“Mhmm. He has his own shop and everything now. His niece helps him run it,” said Celestia.

“The one who used to catch toads?”

“The very same,” she said.

The name on the next book made Star Swirl’s lips curl downwards. “Eugh,” he moaned, “You brought me one of Pearl Drop’s?”

“I thought you’d like to see how your competition was doing.”

“Competition? Hardly!” Star Swirl harrumphed disdainfully. “She is a scam of a wizard, and that’s a fact. Her theories are naught but poppycock and nonsense that only occasionally align with reality.”

“But you’re still going to read it.” Celestia smiled knowingly.

“Only to fill the margins with notes that prove how ridiculous her notions of “leylines” and “thaumic ebb” are,” said Star Swirl. “It will not be difficult.”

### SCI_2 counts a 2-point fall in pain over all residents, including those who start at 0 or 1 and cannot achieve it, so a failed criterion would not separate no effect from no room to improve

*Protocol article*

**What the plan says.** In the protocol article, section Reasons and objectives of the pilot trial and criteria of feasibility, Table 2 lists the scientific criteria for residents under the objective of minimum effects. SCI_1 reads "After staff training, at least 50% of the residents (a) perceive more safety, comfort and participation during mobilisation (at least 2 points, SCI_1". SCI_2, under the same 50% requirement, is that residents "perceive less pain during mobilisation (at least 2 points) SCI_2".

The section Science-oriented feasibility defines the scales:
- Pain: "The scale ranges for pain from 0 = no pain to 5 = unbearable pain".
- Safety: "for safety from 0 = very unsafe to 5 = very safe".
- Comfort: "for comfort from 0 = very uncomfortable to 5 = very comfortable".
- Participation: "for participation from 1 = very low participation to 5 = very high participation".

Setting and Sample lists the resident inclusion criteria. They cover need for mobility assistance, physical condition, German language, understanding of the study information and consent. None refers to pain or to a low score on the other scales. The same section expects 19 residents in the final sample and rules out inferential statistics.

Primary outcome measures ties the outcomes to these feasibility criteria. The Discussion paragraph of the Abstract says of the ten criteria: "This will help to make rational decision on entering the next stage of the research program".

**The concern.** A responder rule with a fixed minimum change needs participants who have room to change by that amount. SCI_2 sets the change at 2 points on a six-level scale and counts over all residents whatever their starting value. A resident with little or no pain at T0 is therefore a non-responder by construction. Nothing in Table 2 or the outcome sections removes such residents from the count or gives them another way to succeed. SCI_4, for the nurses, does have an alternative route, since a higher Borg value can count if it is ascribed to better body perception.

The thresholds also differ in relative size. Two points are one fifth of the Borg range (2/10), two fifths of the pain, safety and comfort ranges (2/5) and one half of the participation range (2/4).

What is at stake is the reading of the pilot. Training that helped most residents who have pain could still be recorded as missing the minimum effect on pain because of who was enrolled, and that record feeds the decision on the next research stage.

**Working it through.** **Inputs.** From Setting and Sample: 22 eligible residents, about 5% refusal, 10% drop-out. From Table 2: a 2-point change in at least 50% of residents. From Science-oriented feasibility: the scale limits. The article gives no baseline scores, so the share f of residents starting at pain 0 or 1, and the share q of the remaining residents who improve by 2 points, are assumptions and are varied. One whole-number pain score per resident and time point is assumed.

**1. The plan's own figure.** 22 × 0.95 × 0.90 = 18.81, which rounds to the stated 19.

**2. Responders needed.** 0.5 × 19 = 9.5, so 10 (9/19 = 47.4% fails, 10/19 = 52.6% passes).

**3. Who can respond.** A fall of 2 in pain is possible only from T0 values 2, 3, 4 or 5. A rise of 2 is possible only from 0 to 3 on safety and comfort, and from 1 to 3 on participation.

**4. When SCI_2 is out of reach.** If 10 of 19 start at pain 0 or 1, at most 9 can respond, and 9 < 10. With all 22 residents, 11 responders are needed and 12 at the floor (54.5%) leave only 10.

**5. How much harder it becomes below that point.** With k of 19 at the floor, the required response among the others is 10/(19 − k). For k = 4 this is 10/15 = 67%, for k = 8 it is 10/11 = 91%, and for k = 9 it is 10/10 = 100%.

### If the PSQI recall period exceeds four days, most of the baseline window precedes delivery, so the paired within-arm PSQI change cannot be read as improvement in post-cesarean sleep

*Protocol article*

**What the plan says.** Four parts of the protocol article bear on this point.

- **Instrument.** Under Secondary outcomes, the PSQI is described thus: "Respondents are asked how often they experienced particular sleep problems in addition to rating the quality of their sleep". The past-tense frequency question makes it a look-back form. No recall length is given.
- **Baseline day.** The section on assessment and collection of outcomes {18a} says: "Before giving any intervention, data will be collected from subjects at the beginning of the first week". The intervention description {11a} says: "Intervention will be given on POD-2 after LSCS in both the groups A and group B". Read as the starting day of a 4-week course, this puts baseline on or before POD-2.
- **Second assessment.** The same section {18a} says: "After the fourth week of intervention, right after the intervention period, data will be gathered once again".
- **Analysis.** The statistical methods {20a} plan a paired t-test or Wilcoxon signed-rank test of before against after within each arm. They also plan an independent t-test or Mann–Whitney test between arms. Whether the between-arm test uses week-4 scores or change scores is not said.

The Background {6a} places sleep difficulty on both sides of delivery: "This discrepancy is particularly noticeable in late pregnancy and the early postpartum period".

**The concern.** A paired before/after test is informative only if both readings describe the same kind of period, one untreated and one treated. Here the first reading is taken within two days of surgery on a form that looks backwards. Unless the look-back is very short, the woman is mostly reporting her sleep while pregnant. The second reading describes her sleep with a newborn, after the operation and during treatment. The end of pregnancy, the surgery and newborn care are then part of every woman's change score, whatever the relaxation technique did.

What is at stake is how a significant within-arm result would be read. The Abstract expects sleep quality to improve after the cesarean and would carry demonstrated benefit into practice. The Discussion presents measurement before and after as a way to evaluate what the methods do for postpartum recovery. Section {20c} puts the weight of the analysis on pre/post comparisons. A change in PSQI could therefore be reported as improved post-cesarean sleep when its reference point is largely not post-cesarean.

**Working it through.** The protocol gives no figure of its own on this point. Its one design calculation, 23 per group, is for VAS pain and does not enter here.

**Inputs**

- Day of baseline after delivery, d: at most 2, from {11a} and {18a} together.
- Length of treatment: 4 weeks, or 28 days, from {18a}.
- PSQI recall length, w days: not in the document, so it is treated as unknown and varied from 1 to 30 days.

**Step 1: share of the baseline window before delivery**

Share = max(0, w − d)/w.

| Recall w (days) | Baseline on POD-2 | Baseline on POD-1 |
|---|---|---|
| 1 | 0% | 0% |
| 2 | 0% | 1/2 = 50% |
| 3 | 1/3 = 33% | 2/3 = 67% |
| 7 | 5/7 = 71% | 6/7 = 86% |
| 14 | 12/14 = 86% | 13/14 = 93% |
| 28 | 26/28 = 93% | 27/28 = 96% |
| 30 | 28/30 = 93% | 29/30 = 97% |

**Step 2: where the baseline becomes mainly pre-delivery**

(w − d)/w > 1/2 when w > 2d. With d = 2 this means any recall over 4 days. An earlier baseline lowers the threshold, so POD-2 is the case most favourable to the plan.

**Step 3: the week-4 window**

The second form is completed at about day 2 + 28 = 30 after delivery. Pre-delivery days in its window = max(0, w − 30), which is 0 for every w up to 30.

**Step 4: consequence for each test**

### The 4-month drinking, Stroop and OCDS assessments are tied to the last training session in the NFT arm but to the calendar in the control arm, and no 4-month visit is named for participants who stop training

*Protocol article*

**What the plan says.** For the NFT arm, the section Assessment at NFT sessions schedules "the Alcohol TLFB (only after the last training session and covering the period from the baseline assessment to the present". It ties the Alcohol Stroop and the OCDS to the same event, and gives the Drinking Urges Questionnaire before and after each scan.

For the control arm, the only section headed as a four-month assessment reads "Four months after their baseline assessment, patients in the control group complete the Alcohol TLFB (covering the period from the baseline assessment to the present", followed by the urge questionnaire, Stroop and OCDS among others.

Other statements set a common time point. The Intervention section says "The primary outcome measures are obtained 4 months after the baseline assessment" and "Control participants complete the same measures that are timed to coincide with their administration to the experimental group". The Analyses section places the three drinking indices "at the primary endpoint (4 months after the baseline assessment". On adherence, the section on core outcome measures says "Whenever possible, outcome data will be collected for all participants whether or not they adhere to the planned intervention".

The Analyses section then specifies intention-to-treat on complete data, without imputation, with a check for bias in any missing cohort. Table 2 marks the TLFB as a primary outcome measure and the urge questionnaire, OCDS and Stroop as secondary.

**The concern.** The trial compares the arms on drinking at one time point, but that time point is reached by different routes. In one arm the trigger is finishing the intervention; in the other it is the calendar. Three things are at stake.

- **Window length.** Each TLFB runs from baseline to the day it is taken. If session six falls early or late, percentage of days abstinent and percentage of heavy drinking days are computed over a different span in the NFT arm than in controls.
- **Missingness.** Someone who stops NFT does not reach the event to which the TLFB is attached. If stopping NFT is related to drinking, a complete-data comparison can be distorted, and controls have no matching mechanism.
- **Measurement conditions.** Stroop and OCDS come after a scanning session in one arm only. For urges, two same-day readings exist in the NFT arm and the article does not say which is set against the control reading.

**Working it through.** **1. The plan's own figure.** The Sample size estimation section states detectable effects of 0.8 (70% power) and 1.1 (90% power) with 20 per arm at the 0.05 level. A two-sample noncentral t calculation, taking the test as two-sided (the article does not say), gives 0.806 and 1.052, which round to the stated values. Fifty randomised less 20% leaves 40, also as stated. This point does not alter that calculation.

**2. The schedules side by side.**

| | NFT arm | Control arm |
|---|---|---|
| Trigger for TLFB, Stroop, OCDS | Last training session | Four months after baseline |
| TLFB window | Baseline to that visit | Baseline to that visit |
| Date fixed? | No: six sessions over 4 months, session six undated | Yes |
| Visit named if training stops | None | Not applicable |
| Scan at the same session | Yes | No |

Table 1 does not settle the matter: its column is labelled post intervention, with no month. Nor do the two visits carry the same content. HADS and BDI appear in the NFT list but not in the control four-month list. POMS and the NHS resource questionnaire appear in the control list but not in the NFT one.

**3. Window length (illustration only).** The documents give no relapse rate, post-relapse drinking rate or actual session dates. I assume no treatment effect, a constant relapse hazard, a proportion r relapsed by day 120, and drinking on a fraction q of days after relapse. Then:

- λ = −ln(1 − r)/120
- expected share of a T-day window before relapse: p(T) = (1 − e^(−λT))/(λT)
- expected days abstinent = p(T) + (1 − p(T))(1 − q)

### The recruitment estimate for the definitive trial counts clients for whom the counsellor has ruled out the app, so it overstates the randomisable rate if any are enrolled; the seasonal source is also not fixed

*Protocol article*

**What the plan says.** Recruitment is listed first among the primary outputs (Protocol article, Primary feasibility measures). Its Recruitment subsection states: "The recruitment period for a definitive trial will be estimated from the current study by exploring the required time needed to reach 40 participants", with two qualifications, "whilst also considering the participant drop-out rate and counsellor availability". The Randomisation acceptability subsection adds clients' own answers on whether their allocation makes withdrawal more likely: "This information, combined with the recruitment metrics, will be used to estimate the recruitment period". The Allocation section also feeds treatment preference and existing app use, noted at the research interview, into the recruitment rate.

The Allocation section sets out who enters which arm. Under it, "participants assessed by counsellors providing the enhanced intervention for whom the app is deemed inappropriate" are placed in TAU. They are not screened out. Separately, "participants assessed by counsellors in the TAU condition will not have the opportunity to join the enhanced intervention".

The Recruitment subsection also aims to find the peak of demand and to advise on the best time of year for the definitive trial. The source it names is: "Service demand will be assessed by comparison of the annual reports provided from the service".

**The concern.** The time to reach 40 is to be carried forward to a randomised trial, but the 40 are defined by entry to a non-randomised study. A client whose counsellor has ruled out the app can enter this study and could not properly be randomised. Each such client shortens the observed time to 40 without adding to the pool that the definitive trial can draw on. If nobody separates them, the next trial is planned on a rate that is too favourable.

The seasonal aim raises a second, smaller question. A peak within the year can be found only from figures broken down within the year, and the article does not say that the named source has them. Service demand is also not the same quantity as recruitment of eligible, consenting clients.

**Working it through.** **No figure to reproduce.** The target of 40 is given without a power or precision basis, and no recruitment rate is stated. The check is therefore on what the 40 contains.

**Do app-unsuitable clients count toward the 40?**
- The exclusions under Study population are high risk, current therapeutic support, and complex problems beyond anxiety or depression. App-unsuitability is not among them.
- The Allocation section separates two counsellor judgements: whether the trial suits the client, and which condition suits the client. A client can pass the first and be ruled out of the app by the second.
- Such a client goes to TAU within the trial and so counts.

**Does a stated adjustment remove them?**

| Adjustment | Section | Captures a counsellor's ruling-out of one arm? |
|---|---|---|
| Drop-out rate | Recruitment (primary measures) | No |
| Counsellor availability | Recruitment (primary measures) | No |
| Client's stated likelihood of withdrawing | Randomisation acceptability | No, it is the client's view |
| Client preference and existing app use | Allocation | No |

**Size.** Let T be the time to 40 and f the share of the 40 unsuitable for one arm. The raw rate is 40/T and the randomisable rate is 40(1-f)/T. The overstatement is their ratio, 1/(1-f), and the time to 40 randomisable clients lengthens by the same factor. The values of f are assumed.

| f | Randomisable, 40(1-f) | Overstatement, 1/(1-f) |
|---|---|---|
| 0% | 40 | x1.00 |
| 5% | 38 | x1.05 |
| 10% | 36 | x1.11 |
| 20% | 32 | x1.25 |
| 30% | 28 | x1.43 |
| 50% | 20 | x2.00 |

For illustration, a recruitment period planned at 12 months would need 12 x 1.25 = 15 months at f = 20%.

Without further wasted time, he flipped over to the next book.

On the Mathematics of the Motions of the Heavenly Bodies.” he read, “written by Clover called Clever.” The wizard let out another throaty laugh. “She’s still at it, then, is she?”

“At it and kicking,” said Celestia. “Literally. No doctor can keep her in bed. Silversong has the castle’s strongest orderlies watching her night and day, and she still manages to wriggle free every now and then.”

“That’s my girl,” said Star Swirl proudly. He set Clover’s book aside and took a look at the last one. Its cover was dark and hardbound, and the only marking on it was a picture of his cutie mark. Curiosity and confusion were measured in equal portions when he opened up its pages. “This one’s blank.”

“It’s meant for you to fill,” she said. “I knew you still wanted to continue your research here, so I thought you’d like to record your work on something that won’t melt into dreamstuff if it were to leave this place.”

Thoughtfully, Star Swirl looked over the gift. “Celestia, you truly are a clever one.”